Punctuating the work and giving structure to the day are mealtimes; the food is fantastic and includes more options than could possibly be eaten at one sitting. Should it be possible to lose sight of what day it is (I think it is possible), the meals offer each day a sense of identity; fish on Friday and today, Sunday, we had a roast dinner (with amazing spuds). The galley is indicative of how things seem to run on the Discovery as a whole; the standards are high and everyone is friendly. As a first-timer on a ship it’s crystal clear that everyone works very hard and that things run like a well-oiled machine. Everyone is doing different shifts so there is always someone awake and alert; it’s a 24hour ship in every respect. Options for downtime apart from socialising or having the sea rock you to sleep, include a session at the gym, playing cards or Wii, watching a video, or a number of other things, including perusing from library’s collection. One of its gems is ‘A century of Discovery’, charting some of the Discovery’s past voyages from the last few hundred years. Interesting fact: Captain Cooks ship, The HM Sloop Discovery, weighed 229 tons*, compare that to the 2012 RRS Discovery, which weighs around 6000 tons. The sense of history attached to the Discovery is inescapable here as photographs and prints of ships bearing the ‘Discovery’ name are hung on the walls of each deck, and show majestic looking ships alongside explorers, ice and penguins. It is a profound reminder of the ships heritage and that the vessel and its people are integral cogs in continuing its legacy of exploration and pioneering research, enabling new knowledge to inform our lives.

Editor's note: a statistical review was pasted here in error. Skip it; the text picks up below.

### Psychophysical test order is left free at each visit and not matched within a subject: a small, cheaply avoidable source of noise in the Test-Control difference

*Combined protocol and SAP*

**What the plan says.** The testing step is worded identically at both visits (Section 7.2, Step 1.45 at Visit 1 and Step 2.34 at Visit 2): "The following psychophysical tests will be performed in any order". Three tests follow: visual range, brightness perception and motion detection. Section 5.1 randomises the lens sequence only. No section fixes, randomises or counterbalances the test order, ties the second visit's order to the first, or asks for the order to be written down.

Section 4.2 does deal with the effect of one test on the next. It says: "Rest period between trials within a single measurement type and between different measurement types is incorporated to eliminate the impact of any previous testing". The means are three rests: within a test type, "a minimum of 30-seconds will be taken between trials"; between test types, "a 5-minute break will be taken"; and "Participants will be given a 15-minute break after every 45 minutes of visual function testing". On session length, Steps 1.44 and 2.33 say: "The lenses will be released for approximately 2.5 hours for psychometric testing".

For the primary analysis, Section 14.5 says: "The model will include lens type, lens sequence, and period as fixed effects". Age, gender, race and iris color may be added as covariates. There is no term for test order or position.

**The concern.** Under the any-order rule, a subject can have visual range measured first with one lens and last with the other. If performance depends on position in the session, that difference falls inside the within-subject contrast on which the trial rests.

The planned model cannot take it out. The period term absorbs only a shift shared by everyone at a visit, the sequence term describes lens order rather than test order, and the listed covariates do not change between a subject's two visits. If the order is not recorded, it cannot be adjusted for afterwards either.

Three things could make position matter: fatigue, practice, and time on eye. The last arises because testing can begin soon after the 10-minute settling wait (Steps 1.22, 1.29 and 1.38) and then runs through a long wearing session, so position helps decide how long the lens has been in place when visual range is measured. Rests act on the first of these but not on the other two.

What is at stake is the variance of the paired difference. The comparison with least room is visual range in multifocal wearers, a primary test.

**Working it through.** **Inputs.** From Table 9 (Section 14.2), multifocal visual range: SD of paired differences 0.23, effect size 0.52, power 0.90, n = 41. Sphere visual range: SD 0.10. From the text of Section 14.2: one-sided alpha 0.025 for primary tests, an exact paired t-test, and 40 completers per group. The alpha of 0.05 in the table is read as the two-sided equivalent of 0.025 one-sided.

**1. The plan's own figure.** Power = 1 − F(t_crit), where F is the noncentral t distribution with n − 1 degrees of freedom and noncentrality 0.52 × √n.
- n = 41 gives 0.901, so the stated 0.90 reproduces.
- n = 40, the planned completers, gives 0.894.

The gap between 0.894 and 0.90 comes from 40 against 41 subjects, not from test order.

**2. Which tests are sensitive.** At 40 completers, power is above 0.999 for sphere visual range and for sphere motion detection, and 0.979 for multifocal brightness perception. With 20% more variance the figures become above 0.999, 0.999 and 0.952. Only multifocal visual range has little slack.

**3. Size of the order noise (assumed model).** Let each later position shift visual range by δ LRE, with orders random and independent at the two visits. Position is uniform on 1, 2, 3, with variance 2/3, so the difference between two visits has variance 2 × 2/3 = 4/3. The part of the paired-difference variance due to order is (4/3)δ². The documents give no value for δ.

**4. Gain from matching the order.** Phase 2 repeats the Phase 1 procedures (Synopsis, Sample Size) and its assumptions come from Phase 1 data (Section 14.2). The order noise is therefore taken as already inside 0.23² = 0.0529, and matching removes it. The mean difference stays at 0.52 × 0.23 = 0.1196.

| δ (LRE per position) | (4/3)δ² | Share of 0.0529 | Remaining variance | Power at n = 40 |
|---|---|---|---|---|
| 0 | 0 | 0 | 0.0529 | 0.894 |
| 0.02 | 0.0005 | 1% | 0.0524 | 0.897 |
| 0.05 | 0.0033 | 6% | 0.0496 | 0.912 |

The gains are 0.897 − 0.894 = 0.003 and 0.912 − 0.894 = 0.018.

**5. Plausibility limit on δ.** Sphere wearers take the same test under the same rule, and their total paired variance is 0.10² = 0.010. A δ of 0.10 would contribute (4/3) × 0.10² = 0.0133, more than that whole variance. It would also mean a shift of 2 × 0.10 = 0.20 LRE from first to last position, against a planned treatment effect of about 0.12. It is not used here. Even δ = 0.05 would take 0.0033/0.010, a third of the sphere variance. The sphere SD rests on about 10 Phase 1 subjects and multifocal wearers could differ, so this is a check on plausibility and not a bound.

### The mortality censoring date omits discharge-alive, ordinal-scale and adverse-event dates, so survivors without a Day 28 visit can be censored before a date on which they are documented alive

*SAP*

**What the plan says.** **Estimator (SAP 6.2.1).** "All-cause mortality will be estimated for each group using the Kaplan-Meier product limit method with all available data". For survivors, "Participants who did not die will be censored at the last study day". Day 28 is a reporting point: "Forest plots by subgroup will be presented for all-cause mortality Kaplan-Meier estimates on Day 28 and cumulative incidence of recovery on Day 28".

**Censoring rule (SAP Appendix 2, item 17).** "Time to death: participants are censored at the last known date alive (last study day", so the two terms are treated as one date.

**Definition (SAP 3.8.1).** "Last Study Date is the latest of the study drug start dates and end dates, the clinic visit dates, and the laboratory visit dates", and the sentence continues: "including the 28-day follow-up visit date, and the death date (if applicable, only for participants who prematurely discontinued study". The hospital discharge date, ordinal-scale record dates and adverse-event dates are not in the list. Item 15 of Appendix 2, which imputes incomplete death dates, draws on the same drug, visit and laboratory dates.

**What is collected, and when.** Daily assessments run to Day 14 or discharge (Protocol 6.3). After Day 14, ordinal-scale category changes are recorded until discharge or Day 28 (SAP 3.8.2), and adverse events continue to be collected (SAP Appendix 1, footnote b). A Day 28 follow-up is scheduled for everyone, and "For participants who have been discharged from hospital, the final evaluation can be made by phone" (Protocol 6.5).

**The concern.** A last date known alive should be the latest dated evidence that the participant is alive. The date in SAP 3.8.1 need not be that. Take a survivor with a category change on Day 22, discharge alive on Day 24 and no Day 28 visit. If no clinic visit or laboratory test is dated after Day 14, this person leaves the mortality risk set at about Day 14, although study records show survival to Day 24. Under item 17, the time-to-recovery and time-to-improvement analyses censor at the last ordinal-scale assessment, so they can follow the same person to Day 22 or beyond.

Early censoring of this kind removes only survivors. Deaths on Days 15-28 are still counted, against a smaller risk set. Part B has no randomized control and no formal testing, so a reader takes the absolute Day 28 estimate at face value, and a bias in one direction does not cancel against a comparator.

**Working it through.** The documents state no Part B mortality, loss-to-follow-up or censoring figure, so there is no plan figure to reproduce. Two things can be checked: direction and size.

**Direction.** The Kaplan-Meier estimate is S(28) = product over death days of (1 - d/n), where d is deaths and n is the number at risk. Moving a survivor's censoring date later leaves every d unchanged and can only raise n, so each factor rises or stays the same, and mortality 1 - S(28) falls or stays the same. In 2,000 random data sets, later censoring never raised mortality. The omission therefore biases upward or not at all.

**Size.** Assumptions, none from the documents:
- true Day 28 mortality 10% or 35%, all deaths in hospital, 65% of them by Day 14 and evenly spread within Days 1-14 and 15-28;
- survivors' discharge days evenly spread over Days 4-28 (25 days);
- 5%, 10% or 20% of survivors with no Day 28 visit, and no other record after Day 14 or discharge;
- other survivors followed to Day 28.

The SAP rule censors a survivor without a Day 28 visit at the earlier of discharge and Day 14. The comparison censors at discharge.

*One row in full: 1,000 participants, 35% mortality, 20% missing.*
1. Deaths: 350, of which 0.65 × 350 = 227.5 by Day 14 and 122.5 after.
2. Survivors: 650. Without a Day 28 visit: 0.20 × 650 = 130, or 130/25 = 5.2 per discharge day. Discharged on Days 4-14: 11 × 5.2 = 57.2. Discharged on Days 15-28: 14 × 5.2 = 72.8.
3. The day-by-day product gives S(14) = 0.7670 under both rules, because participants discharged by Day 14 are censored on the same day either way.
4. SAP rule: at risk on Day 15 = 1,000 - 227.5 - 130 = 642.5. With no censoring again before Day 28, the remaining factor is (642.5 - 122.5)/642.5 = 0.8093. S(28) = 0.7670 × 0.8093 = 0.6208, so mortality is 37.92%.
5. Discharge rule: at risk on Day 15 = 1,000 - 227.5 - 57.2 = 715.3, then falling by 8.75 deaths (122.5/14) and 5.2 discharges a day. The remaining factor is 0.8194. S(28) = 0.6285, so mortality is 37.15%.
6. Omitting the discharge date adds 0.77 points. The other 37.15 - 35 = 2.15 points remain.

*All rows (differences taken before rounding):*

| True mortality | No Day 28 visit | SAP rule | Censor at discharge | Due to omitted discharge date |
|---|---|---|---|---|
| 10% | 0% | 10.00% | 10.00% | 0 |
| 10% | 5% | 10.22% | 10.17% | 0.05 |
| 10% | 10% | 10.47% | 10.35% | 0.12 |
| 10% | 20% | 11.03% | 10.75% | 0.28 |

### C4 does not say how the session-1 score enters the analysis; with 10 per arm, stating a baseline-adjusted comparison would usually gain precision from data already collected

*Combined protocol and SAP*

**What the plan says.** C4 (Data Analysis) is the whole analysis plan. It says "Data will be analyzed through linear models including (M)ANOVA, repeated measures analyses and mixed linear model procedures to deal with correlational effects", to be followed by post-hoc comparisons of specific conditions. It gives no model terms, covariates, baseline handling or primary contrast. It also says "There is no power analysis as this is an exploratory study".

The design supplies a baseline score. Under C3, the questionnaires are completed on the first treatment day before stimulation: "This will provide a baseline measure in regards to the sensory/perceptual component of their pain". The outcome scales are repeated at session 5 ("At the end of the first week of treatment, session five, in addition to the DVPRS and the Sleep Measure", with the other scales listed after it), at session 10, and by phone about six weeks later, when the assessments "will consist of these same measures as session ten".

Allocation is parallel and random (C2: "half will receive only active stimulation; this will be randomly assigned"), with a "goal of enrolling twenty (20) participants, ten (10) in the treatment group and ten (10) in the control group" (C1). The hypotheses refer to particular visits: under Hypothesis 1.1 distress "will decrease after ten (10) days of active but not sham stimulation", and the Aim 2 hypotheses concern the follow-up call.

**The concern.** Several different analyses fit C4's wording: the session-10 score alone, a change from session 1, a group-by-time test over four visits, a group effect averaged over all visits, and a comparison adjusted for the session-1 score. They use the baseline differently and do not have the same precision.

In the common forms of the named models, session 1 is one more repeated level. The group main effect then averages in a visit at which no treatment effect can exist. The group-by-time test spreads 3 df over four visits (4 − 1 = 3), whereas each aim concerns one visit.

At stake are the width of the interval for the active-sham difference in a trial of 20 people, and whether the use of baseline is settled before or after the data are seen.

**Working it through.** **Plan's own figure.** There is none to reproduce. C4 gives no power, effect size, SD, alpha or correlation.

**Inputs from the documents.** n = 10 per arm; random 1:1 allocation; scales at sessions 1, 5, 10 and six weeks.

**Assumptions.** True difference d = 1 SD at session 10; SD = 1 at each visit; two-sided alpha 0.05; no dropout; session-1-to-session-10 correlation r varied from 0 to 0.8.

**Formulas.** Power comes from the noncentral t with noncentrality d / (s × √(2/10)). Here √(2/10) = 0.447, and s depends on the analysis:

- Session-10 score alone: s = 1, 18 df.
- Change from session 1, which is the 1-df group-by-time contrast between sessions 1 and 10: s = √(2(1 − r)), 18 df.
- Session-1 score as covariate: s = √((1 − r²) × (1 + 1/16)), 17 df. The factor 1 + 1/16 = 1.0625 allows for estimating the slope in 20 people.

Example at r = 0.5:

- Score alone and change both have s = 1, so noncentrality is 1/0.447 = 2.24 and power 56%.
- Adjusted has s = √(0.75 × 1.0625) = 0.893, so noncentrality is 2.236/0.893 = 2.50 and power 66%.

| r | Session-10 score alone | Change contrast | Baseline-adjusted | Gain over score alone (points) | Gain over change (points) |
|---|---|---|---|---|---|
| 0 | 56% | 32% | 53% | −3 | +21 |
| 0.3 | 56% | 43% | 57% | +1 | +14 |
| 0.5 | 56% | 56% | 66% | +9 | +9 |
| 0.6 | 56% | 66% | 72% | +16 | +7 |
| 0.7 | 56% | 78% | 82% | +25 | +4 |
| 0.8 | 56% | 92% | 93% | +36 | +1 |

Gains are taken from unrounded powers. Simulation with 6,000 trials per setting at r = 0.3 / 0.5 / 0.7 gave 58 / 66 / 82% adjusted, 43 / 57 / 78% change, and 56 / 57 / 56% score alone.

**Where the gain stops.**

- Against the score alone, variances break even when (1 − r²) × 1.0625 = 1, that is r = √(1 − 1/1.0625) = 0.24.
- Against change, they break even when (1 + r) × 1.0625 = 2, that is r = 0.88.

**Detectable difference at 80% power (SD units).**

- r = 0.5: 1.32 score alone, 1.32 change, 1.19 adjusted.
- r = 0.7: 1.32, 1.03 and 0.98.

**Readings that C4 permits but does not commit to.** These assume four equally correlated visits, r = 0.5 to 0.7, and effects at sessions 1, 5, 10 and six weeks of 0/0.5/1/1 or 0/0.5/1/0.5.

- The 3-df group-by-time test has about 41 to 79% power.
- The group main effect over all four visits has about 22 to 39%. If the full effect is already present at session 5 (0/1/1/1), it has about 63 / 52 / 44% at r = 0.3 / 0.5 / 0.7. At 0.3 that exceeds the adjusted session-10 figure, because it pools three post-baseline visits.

Other excitement on board today included Ian, the purser, opening the bond (theship’s shop) where you can buy chocolate, sweets, cigarettes, clothing bearing the ‘Discovery’ logo and more, within minutes of opening there is queue. More exciting again (if possible), this morning we saw a group of pilot whales to the side of the ship. They didn’t hang around but hopefully they will be back.
* Ships employed in Arctic ice: Discoverys past, 1602 to 1876 by Ann Savours, Archives of Natural History, 2005, A century of Discovery, Volume 32 Part 2